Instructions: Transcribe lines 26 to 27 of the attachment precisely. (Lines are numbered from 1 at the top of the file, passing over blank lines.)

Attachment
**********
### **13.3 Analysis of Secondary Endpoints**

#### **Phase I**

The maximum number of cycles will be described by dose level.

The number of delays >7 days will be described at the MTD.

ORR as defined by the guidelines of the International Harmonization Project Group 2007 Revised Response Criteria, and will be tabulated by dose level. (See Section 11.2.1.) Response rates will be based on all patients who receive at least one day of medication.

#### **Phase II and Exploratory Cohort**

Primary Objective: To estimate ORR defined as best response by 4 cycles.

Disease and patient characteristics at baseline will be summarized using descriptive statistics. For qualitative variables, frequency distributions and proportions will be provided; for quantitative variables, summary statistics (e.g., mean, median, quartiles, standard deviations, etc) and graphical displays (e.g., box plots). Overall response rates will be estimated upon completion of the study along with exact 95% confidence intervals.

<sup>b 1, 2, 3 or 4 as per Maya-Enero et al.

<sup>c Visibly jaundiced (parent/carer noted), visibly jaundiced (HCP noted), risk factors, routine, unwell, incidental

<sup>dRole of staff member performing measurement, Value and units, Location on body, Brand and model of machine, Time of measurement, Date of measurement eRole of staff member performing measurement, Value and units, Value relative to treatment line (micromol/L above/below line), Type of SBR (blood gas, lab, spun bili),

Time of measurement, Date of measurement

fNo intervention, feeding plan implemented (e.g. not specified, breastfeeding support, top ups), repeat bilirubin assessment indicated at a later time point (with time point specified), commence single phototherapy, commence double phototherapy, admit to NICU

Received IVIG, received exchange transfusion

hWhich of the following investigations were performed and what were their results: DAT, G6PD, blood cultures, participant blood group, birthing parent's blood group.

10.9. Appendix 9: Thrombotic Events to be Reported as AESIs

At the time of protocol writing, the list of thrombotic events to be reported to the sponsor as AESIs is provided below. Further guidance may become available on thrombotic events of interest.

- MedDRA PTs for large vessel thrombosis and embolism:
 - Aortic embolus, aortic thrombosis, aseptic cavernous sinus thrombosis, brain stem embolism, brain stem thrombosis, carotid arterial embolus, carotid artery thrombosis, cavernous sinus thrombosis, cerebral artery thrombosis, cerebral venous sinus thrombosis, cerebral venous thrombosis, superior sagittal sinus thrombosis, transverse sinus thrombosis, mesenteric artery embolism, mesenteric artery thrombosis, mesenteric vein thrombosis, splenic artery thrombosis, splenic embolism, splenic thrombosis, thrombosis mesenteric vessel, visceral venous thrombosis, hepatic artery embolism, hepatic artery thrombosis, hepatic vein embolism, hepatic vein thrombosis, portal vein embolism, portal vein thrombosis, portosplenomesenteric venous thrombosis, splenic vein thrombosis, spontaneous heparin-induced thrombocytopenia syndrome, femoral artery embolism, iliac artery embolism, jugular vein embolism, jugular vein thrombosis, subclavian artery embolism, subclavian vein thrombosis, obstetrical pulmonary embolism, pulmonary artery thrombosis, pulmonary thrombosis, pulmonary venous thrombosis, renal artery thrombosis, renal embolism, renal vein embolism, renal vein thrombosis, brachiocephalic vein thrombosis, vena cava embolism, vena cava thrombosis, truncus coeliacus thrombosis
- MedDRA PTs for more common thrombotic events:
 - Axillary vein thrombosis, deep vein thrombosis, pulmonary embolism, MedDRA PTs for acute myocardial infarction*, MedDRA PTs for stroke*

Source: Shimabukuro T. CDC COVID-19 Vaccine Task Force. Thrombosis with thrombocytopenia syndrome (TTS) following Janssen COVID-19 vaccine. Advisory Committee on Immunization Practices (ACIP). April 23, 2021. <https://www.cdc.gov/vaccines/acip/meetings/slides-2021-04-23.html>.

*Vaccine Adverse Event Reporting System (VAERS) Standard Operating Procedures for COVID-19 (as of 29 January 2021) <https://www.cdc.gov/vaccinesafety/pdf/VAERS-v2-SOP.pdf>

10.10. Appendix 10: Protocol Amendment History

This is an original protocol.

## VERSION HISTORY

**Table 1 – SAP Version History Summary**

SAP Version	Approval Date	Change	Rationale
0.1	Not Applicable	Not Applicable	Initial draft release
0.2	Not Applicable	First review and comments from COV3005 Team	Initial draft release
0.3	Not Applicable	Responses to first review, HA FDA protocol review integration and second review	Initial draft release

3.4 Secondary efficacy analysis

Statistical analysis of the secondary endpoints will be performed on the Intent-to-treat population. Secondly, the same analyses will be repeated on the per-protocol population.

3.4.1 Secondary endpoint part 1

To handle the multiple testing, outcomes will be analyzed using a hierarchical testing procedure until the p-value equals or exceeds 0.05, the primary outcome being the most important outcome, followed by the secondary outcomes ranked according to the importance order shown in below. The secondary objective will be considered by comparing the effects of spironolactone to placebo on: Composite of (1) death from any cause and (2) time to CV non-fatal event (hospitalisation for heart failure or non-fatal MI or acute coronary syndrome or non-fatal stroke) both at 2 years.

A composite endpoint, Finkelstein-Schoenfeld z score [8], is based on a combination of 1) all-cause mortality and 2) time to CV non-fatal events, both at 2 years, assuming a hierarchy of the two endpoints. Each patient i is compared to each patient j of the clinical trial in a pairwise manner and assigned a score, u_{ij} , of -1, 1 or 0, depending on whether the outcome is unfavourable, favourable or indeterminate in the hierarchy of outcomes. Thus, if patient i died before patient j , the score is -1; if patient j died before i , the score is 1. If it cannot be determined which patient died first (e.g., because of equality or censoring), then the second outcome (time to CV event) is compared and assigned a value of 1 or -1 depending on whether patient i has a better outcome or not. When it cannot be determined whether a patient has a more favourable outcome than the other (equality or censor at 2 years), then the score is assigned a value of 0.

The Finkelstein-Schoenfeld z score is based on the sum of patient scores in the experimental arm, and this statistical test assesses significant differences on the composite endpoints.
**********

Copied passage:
## VERSION HISTORY

**Table 1 – SAP Version History Summary**